"The production company very kindly set me up to spend a day at the police station in Lewisham, and then through another contact I spent a day out doing some door-to-door with some Detective Constables in Lambeth, which was astonishing. It was a really illuminating day. I found out a lot about the life of the modern police force and my respect for them went up enormously. Then they invited me to their Christmas party and my respect for them was correspondingly balanced on that occasion! They certainly know how to have fun and let their hair down! But when you're playing a character, it's just as important to know how they play as how they work. That was extremely informative for my performance and I thank them now for sharing their lives and experiences with me for a week or so."

Was your performance inspired by any television detectives from the past?
"Well, there is only one really for me. Helen Mirren will always be the benchmark to which we all aspire. She set the bar very high and that whole show [Prime Suspect], with Lynda La Plante's writing and all of those great actors, was astonishing. I would love to attain that level of quality and realism, bearing in mind that our director on this was looking to make a filmic piece. That was our style and our take on [the genre], which I'm very proud of."

Do you feel like there's a lack of strong female characters in UK crime drama?
"I can't complain! My career, certainly since I've been 30, has been full of tough, interesting, professional women. I'm looking to play some weak and abused wives! I haven't said 'Honey, your dinner's ready' in my entire career, I don't think."

Would you be interested in playing Zailer again in future adaptations of Hannah novels?
"Well, my signature's on the bottom of a contract somewhere that says if ITV and the general public call me back, I'll be there!"

How would you compare working in US drama to working on a UK series?
"The Americans buy your life. The actual work [in the US] is fantastic. The writing and the quality of the work is fantastic, but the way that they buy you is quite scary. Someone could ring up at 11 o'clock today and say, 'We want you to audition for a job. It's shooting on Vancouver Island for the next eight years, if we like you. If you get on the plane and get the job, you have to do that for the next eight years, for this amount of money that I'm going to disclose to you now. Would you like to do that? Would you like to move your family, your husband, your children, your home, to Vancouver Island for the next eight years for this amount of money? There will be no negotiating beyond this phone call - make up your mind now!' And then a year later, you wake up in Vancouver Island and realise that you should have asked for more money! If it's not working out, that's tough. But if they change their mind and they cancel you, you've [already] moved the dog and the children. You're halfway through a sentence, the camera's pointing at you and you're acting, then all the lights go out and they say 'Show's cancelled, bye!'."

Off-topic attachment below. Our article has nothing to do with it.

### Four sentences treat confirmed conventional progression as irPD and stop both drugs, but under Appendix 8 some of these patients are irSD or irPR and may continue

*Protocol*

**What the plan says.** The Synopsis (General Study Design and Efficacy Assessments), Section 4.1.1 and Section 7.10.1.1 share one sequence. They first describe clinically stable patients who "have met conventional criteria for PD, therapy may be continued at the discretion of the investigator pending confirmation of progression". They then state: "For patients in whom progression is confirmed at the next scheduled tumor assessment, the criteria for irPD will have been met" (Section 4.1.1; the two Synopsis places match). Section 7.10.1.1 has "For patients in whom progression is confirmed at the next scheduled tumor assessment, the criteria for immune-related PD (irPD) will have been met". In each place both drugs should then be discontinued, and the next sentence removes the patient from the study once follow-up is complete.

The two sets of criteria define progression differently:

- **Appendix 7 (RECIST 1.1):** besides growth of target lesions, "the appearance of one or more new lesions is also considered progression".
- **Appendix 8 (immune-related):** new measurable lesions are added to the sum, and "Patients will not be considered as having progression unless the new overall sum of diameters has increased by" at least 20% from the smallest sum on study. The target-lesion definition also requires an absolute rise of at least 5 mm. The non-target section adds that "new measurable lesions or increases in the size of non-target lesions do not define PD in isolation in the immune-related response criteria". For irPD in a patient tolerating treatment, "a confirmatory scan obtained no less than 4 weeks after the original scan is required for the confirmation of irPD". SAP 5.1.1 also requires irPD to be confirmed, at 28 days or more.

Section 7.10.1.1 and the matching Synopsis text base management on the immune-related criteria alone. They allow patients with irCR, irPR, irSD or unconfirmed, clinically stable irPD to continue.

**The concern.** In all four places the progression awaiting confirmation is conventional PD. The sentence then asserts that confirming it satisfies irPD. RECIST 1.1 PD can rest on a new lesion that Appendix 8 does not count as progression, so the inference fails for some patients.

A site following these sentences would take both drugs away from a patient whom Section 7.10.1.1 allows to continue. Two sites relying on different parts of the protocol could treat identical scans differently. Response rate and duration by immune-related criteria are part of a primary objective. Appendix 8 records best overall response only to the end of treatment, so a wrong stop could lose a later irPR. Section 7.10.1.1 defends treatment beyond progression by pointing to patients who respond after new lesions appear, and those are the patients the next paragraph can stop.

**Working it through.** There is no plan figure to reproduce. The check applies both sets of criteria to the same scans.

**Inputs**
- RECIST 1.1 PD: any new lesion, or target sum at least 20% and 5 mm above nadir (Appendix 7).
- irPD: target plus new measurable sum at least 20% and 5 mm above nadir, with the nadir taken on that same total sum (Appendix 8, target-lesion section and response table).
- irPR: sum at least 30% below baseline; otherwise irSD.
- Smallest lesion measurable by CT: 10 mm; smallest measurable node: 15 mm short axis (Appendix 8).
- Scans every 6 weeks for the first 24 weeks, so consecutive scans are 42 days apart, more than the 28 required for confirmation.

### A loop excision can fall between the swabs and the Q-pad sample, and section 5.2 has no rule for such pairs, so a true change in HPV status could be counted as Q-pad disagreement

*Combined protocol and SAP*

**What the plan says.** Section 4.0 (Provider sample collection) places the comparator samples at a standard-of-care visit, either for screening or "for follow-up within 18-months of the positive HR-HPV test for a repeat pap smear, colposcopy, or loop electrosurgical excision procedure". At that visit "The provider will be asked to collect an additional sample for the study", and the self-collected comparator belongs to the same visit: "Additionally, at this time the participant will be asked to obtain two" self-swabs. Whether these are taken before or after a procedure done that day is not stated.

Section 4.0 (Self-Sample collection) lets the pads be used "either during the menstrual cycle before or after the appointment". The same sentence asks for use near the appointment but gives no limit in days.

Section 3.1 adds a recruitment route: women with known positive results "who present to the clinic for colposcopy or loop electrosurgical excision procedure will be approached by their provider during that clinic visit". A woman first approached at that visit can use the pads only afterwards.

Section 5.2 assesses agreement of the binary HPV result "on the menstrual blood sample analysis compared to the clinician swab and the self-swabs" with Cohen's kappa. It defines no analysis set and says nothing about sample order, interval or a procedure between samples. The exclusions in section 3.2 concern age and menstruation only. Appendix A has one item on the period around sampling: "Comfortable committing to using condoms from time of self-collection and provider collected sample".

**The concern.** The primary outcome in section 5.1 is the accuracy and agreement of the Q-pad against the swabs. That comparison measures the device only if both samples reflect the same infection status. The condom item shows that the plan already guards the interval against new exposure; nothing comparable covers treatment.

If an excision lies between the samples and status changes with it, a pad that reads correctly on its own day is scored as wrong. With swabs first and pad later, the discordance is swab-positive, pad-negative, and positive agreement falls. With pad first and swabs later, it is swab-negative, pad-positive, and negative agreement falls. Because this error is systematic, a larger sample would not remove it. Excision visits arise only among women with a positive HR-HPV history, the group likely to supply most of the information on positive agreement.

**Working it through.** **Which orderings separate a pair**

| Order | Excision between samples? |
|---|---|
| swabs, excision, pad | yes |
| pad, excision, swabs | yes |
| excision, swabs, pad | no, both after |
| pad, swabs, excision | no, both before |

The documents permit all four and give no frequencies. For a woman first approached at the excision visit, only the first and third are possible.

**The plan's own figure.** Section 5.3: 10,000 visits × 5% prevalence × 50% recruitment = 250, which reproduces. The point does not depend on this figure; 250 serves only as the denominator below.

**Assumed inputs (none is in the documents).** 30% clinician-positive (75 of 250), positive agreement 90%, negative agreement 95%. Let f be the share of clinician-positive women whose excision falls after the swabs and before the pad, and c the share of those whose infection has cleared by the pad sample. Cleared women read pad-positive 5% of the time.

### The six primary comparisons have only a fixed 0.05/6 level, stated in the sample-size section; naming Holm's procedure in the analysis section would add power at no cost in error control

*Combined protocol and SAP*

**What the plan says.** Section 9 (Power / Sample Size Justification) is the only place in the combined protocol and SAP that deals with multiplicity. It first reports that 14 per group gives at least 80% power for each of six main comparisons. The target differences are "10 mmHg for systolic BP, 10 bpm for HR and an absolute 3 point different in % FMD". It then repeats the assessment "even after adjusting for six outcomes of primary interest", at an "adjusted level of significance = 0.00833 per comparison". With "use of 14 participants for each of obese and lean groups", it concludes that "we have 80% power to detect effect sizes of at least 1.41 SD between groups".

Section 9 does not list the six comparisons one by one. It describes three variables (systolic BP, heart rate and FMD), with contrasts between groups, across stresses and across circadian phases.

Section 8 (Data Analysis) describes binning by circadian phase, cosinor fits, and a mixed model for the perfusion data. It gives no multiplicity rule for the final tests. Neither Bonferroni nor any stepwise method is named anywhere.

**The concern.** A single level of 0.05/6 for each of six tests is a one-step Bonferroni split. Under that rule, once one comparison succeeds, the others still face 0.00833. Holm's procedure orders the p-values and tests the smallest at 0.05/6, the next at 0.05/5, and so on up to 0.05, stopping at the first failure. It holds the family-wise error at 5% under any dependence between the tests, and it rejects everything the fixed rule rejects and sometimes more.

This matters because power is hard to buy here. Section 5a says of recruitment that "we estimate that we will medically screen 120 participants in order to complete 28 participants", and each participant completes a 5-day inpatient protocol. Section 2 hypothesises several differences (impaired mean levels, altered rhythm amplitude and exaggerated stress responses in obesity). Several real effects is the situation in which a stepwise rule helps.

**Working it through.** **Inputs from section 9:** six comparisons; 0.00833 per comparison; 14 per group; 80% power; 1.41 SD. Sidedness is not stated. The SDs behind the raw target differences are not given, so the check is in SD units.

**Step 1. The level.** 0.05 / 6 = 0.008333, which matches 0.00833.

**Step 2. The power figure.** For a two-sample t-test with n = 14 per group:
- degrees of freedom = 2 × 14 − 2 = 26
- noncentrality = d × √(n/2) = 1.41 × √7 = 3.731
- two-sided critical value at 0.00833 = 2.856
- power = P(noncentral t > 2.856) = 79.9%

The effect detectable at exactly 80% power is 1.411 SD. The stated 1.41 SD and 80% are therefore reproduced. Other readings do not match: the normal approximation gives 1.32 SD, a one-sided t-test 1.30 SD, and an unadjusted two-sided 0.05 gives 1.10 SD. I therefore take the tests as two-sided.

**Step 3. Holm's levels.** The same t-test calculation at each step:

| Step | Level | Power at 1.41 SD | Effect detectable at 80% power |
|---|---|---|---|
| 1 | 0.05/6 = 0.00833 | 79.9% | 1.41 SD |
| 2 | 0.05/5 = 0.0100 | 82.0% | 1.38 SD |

Do you think you will focus on UK television in the future?
"No, actors are incredibly stupid! If someone rings up and says 'There's a TV show shooting in Vancouver Island for this amount of money so make up your mind now', they tend to say yes! If the script and the work is good enough, and your husband agrees to come with you, then you go. It's wherever the good work is. For me, I'm really happy to say that this year the good work has been here [in the UK] with Case Sensitive and a play I'm in at the West End, called In A Forest, Dark and Deep. One American [Neil LaBute] wrote it and another American [Matthew Fox] is the other star, so I'm incredibly indebted to America for a large percentage of my career, but I love living and working at home."

Case Sensitive begins on Monday night at 9pm on ITV1.